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Here we have the 'Heath-Robinson' of all de-pinning machines.. the NHM, cutting edge science at its most dynamic...


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A typical example of how verdigris affects Lepidoptera



I demonstrated the dry and wet methods of removing beetles from corroded pins. The wet method involves soaking the specimen in heated distilled water for a few minutes (approx. 60-70°C) until it is softened enough to be slipped from the pin.

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A beetle suspended by a plastazote float in distilled water.


Re-pinning involves allowing the specimen to dry thoroughly and then using a thicker pin than the one previously removed to be placed in the same hole. The labels are placed on the pin in the same order and a further label is added to the specimen to record the conservation measure, as well as recording this on our database.

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Here we both are demonstrating to our enthralled audience(!) Notice complimentary butterfly blouse as modelled by me!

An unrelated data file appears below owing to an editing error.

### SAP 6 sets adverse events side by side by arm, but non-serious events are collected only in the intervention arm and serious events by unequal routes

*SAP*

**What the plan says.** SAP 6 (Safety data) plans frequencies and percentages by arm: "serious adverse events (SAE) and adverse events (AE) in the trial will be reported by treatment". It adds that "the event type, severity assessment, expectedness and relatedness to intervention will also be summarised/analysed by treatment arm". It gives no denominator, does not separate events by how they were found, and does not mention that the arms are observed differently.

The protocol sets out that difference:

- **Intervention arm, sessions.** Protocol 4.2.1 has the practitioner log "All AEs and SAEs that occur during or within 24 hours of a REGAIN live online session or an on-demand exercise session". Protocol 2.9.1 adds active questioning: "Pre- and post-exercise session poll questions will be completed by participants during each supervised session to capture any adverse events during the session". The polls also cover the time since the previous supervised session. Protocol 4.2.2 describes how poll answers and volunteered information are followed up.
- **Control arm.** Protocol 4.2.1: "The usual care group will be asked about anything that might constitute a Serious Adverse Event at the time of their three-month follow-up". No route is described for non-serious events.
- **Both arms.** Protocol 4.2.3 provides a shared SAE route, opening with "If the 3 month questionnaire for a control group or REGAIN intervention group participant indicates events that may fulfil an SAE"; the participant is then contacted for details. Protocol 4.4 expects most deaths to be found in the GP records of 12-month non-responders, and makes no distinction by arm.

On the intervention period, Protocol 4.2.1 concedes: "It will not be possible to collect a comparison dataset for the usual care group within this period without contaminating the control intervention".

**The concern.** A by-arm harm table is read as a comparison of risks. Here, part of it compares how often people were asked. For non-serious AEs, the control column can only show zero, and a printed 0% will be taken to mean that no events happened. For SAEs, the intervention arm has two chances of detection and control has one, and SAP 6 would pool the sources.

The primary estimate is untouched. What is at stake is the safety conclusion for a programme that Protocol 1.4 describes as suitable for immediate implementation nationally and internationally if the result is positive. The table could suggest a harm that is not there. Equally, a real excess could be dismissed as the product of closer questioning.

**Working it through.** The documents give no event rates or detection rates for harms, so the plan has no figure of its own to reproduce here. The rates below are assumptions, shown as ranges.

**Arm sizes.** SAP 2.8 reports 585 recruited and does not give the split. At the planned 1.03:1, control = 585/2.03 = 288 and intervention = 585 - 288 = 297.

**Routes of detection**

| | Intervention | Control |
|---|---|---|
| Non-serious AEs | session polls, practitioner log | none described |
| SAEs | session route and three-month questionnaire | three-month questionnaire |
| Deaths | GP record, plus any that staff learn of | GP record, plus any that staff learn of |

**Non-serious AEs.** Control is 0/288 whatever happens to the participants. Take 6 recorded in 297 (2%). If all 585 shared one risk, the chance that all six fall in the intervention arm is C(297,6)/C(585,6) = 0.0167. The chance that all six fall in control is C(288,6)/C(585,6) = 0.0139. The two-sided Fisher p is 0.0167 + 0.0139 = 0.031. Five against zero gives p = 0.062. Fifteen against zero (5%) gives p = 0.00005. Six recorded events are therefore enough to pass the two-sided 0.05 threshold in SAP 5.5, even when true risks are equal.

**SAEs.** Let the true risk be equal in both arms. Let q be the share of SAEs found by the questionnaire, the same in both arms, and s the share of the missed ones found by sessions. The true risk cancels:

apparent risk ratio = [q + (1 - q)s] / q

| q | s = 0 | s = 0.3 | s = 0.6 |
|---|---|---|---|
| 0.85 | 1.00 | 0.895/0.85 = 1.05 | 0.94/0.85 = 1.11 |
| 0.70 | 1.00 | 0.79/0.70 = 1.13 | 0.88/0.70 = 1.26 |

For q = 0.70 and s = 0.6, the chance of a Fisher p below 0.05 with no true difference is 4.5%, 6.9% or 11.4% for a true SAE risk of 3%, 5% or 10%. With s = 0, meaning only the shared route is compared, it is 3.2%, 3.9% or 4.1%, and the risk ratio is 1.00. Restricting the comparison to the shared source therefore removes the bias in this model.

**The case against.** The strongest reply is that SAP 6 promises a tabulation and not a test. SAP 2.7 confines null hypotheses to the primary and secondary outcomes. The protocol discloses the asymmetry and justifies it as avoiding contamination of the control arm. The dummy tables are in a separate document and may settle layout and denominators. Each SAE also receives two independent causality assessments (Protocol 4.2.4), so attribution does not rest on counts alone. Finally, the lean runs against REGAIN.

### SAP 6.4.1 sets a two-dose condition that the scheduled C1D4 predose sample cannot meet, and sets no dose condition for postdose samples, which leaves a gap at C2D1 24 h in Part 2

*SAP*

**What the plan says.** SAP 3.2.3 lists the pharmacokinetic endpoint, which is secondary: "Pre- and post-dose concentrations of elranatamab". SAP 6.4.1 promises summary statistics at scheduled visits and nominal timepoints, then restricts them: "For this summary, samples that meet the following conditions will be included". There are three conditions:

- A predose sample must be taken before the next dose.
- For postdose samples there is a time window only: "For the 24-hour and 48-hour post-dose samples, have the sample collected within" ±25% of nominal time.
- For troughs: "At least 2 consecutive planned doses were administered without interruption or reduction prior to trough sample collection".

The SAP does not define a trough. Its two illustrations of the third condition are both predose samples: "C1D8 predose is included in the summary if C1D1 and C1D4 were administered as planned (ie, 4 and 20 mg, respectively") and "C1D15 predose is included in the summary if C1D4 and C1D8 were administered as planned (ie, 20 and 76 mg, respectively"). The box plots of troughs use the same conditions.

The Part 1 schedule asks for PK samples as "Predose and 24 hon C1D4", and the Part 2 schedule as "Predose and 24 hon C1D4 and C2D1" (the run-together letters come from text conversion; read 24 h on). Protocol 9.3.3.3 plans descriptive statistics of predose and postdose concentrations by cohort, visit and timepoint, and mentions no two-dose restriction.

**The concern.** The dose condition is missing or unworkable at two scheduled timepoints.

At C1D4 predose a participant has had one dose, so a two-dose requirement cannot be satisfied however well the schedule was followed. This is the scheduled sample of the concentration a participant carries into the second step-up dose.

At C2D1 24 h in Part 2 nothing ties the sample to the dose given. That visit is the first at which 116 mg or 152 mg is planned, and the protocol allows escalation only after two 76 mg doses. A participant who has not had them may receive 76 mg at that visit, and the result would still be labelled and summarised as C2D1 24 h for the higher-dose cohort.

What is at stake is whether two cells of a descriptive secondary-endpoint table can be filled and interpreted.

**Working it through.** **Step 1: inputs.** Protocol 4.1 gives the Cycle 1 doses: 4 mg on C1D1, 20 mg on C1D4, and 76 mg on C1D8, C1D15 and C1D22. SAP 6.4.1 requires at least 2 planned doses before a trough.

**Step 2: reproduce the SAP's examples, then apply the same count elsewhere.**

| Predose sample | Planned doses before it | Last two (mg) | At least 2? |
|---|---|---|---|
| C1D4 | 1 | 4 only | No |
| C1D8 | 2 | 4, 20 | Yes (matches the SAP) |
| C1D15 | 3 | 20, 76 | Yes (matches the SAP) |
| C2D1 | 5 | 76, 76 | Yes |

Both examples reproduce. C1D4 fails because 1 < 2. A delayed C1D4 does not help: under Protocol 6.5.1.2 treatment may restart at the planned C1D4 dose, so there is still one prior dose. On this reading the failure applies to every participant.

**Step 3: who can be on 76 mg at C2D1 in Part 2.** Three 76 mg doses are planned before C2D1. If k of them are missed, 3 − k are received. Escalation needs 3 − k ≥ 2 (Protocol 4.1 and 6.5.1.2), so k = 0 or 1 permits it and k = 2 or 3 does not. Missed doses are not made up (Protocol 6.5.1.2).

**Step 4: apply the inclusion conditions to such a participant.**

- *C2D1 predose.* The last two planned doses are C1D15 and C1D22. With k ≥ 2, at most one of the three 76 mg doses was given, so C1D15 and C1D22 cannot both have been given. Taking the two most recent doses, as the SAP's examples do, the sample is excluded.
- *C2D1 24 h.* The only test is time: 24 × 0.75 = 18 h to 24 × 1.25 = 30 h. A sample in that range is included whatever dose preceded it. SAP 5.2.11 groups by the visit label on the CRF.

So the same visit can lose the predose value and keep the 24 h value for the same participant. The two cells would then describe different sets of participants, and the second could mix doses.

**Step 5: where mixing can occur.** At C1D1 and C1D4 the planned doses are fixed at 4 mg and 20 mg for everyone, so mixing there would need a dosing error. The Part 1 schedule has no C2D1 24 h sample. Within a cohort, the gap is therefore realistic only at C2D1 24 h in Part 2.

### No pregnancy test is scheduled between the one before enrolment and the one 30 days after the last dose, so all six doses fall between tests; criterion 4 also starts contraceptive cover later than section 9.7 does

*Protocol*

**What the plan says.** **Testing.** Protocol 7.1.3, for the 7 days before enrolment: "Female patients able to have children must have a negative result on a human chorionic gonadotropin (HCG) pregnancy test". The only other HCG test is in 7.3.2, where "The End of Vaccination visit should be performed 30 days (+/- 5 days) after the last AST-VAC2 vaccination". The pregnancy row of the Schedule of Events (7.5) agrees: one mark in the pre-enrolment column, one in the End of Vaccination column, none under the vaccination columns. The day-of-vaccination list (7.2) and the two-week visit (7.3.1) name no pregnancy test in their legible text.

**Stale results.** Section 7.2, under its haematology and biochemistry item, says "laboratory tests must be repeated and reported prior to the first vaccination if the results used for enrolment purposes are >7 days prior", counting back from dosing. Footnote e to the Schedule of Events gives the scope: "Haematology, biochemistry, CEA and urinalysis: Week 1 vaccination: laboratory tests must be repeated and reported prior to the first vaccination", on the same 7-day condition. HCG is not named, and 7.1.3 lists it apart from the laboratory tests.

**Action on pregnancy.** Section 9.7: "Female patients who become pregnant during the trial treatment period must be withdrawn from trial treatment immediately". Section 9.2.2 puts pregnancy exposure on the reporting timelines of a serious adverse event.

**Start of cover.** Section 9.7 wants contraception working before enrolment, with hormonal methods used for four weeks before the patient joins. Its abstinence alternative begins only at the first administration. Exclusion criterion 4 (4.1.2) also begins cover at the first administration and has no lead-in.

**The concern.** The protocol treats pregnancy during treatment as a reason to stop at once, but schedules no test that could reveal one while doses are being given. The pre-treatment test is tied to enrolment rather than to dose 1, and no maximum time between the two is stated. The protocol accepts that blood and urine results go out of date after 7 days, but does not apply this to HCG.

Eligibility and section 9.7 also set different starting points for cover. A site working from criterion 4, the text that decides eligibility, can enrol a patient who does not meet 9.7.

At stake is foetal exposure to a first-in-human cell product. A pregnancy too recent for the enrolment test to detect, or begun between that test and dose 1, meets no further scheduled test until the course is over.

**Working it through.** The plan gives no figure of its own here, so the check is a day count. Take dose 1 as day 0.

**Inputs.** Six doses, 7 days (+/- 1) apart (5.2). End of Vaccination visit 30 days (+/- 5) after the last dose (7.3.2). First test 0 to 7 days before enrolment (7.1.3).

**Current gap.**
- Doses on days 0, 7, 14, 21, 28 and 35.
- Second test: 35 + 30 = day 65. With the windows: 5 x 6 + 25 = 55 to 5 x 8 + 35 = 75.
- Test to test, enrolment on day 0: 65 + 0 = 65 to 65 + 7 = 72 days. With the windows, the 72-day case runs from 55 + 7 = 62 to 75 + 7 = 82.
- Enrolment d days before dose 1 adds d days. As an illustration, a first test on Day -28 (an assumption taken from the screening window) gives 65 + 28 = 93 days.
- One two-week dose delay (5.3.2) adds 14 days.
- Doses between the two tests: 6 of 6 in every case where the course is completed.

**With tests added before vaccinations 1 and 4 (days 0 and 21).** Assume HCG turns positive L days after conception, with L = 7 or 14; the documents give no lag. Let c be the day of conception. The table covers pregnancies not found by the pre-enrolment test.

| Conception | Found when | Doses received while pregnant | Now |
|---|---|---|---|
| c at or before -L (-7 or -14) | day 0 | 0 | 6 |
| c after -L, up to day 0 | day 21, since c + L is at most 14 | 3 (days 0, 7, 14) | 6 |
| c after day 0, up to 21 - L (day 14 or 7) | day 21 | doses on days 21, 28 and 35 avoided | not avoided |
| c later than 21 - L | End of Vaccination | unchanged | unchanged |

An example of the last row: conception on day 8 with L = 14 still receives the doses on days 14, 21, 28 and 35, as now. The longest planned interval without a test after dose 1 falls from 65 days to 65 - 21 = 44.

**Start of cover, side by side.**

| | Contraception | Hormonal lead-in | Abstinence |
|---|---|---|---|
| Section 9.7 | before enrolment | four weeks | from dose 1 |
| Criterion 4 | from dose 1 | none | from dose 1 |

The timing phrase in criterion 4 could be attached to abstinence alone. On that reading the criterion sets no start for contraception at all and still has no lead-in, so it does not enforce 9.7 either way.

We often retain our historical pins  as believe it or not they can tell us a lot about a specimen / collection, for example, certain collectors only used a certain type of pin (Sir Joseph Bank’s Collection used immaculate (and probably very expensive) pins with hand spun heads which today still retain their original condition!


For more information our protocol on Verdigris specimen repair will soon be made available on the NatSCA website.



Beetles; Czech!

Posted by Blaps Mar 13, 2011

Hello Beetlers,


It's been  a while, but things have been very busy in the Coleoptera section this month, and this is because we have all been occupied by getting ready for the big event that is the Prague Insect Fair! (Please see deliberate pun in title, courtesy of Max Barclay).

Yes, that's right, a whole weekend in March dedicated to insects; and if that's not enough, the good entomologists of Europe and beyond, do it all again in October!

This is a really important time for our department and it's been all hands on deck to prepare beetle specimens ready for transport to the Czech Republic.

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Here are a number of entomologists getting excited about insects...


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And here are some more entomologists - this time really excited...

Where to begin? Well, our over-arching aim in the Coleoptera section is to improve the quality of the collection, in terms of identifed specimens, specimens made available for research, and a far reaching geographical spread of species that supports not only the taxonomic research community but also the ecological and conservation community; essentially our specimens can help inform conservation practice throughout the world - and Prague provides the platform for this to occur.